Wednesday, June 19, 2024

French President Macron is ‘gambling with people’s lives’ – political commentator

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Our presenter and Europe editor Matt Frei speaks to Salomé Saqué, a political commentator and author, and Hélène de Lauzun, from The European Conservative.

Matt Frei: It is extraordinary, especially to many people in the UK, that so many young French men and women have flocked to the far-right. How do you explain that?

Salomé Saqué: First of all, I would like to nuance it a little bit because there was a lot of abstention. Many young people didn’t go to vote, almost 60%. So in reality, it’s one or two people out of ten who voted for the far-right, but still, it is huge and very much more than it was before. And I think it is due to several things. First of all, the ability of the far-right to manipulate social media to be successful in. Especially on TikTok.

Second of all, it’s the president himself who set up this scenario where the far-right is the only opponent. And we saw that with the debate between [National Rally President] Jordan Bardella and Prime Minister Gabriel Attal, who was not the candidate on the list. And all of this had consequences.

And the third thing is that there was a lot of anger inside the youth who can’t stand Emmanuel Macron anymore and who felt that the far-right was an answer to all their problems.

Matt Frei: Hélène, is this gamble going to pay off for Macron, or will it backfire?

Hélène de Lauzun: I would say it’s a dangerous game. In the history of the French Fifth Republic, the choice of a dissolution by the president has always been a dangerous choice. Of course, as French people, we have in mind of the choice made by Jacques Chirac in 1997 to dissolute the National Assembly.

Matt Frei: And got a socialist prime minister.

Hélène de Lauzun: And he got a socialist prime minister. So it’s dangerous. And I think that President Macron is a very clever man. He’s conscious of that, and he’s gambling in a way. And some people say there is a kind of calculation behind all that. Perhaps it is a way for him to push the far-right to the government and to prove their inability to govern the country. And perhaps he’s preparing, in fact, the presidential election of 2027. And by saying to the French people, ‘you’ve seen what it is to have a far-right government. So please don’t make the same mistake a second time.’ But it might be dangerous because perhaps it’s going to work, or perhaps not.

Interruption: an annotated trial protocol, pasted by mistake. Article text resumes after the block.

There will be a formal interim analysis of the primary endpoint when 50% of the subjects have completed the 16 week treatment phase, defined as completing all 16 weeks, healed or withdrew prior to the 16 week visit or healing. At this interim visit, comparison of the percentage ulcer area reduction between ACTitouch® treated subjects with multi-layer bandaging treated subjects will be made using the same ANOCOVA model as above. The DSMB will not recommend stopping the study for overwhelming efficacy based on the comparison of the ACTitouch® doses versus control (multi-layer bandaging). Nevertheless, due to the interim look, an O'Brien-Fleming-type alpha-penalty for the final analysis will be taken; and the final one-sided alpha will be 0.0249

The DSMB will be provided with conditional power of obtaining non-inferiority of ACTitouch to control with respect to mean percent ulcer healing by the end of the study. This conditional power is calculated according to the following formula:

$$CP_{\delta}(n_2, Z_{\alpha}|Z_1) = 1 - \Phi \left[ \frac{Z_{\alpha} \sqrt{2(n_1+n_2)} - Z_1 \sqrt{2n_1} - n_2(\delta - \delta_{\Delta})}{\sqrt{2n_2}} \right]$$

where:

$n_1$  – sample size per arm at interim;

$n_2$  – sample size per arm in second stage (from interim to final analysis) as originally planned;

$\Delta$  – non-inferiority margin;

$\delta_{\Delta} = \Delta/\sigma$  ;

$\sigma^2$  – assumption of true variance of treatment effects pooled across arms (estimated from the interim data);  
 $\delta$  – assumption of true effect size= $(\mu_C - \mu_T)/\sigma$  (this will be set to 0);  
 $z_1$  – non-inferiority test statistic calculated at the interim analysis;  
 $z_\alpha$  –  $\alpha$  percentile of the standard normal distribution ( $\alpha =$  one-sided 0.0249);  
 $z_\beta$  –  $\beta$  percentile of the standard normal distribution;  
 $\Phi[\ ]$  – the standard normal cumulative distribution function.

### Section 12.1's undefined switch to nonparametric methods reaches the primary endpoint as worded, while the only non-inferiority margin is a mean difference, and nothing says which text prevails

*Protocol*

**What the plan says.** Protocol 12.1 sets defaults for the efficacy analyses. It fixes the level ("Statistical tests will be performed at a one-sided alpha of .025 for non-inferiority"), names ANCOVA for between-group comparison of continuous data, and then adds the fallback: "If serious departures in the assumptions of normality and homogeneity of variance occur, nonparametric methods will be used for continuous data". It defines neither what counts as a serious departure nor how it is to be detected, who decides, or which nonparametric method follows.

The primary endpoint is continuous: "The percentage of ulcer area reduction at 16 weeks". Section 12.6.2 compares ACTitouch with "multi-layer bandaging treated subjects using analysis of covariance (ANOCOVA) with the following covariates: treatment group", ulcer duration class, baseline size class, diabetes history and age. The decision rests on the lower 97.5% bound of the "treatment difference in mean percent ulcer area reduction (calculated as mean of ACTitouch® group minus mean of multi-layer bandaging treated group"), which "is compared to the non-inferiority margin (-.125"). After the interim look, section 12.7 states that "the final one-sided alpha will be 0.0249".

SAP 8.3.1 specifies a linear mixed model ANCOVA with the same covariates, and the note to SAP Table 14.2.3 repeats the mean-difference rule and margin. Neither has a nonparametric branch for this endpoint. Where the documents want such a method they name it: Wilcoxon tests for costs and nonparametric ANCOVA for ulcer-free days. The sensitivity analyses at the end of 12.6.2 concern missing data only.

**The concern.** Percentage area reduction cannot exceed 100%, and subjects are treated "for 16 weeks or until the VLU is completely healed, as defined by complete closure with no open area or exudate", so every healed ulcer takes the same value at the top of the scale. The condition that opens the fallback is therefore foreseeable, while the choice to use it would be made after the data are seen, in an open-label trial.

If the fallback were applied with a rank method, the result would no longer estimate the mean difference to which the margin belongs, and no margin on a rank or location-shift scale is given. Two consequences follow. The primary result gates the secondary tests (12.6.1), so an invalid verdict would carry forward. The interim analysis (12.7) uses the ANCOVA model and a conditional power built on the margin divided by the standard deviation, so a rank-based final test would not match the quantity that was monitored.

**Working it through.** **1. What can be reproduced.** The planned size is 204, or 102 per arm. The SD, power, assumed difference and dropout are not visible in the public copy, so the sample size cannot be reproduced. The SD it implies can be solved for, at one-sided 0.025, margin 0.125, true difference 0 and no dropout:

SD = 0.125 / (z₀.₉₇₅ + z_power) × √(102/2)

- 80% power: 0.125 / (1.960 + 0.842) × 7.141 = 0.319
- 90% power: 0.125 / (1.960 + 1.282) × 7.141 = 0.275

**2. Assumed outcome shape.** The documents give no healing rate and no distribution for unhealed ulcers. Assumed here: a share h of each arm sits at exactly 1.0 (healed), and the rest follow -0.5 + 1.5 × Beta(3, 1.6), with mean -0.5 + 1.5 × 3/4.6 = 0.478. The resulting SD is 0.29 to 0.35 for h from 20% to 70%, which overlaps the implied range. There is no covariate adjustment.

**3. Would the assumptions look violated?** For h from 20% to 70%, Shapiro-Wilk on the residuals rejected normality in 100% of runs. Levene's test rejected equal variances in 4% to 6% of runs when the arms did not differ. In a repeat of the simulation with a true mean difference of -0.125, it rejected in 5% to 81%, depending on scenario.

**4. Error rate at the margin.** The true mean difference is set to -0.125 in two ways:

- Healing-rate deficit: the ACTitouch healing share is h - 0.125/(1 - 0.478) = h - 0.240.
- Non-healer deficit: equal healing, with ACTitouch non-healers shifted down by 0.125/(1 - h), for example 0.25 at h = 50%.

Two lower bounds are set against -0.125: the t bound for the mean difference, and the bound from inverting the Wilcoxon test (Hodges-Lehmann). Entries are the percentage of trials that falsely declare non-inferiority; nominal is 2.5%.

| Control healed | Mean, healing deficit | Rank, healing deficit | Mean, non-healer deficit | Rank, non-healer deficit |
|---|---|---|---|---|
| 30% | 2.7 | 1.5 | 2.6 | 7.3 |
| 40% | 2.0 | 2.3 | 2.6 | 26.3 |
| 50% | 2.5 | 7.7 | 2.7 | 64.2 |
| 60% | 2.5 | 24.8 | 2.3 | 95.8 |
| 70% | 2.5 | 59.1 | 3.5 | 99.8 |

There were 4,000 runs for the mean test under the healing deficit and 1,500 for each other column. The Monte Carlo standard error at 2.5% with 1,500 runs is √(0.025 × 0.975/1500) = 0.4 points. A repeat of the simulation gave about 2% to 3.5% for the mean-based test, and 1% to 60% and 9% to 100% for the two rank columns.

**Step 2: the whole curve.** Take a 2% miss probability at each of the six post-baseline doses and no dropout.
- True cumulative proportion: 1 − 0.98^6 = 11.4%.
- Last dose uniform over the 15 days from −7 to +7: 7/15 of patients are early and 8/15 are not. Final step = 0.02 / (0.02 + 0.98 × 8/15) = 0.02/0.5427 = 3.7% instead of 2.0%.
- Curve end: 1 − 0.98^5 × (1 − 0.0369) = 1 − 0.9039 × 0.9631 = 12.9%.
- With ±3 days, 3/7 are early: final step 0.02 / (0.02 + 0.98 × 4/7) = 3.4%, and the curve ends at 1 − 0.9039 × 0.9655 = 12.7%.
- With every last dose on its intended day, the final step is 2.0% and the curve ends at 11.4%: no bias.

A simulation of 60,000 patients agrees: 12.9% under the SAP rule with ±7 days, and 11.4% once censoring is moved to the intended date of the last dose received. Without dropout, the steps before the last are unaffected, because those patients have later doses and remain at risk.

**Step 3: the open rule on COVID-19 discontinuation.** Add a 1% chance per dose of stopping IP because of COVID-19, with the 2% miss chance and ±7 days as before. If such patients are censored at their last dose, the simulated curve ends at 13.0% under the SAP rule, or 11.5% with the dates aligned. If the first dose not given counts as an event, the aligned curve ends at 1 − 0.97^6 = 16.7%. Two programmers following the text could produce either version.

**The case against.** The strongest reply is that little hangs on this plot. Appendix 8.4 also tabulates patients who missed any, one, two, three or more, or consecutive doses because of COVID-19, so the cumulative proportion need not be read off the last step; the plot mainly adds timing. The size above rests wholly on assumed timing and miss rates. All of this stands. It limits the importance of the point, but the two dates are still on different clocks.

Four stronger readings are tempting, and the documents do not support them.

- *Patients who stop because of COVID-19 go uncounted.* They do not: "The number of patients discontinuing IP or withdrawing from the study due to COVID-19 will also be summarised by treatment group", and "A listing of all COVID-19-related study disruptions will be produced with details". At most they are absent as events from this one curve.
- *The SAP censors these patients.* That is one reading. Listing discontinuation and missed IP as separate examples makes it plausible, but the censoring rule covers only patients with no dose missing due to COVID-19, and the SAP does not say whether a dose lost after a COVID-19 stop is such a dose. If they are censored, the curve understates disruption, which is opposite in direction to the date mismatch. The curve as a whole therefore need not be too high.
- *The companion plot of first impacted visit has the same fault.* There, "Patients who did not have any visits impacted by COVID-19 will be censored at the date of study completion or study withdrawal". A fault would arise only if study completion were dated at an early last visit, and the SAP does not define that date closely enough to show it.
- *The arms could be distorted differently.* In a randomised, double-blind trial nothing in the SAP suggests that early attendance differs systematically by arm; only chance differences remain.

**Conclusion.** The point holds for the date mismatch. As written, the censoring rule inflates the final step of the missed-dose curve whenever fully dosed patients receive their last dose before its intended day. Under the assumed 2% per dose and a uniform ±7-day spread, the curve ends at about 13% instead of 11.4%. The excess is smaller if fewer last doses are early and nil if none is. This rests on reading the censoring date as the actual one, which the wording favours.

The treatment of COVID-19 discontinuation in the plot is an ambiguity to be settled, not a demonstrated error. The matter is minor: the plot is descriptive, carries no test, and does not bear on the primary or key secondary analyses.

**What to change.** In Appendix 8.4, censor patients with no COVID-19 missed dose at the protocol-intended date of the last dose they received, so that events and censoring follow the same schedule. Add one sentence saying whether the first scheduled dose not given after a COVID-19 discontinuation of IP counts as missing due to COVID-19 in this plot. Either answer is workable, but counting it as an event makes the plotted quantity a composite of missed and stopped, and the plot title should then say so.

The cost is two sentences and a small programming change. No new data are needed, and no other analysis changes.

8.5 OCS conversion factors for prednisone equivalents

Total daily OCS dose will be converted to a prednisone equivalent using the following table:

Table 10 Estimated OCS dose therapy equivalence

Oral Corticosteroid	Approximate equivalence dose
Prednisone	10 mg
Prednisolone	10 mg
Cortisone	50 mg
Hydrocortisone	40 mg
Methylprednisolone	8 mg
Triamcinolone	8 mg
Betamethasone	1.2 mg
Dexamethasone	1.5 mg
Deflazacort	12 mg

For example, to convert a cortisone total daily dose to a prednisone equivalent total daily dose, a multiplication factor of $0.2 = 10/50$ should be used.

Matt Frei: But it’s interesting, because there was a lot of criticism for the immigration bill that the president introduced in the winter, using some of the language of the far-right already. So there’s a sort of normalisation of the far-right going on in French politics, whether the far-right get into power or not.

Salomé Saqué: Emmanuel Macron is the author of this normalisation. He used, during almost seven years, he picked up some little things here and there, into the far-right program, like the bill for immigration.

Matt Frei: But it hasn’t worked right?

Salomé Saqué: And then all of a sudden he presents himself as the only alternative to the far-right. He did that in 2017. He did it again in 2022. He’s doing it again in 2024. But this time it may not work. And as a journalist and a citizen, I’m really worried about this dangerous game he’s playing. He’s gambling with people’s lives.

Matt Frei: But other people would see this as an opportunity. This is the opportunity for France to rise again, as a strong nation state.

Hélène de Lauzun: I agree with Salomé about the fact that Macron is playing all the time, and that’s why he’s paying for it today with this vote because you cannot play all the time. And for example, we were mentioning the immigration bill, he played a game by saying ‘we want more firmness. We want to control our borders, et cetera.’ And he’s exactly the same guy who devoided the law of its content just after passing it, by using the weapon of the constitutional council. So I think we are arriving at the dead end of this momentum by Macron.

Matt Frei: Where’s the centre-right on this? They’ve been completely eviscerated. Is there enough of them left, centre-right and centre-left, to reconstitute and provide a challenge to Marine Le Pen?

Hélène de Lauzun: They haven’t been able to propose a credible alternative because, they say we are criticising Emmanuel Macron, but we don’t want to break with him.

Salomé Saqué: I think Emmanuel Macron knows he cannot win and he wants us to try the far-right. But you don’t try the far-right. You don’t play with the far-right because you know when it comes to power, but you never know when it leaves it.

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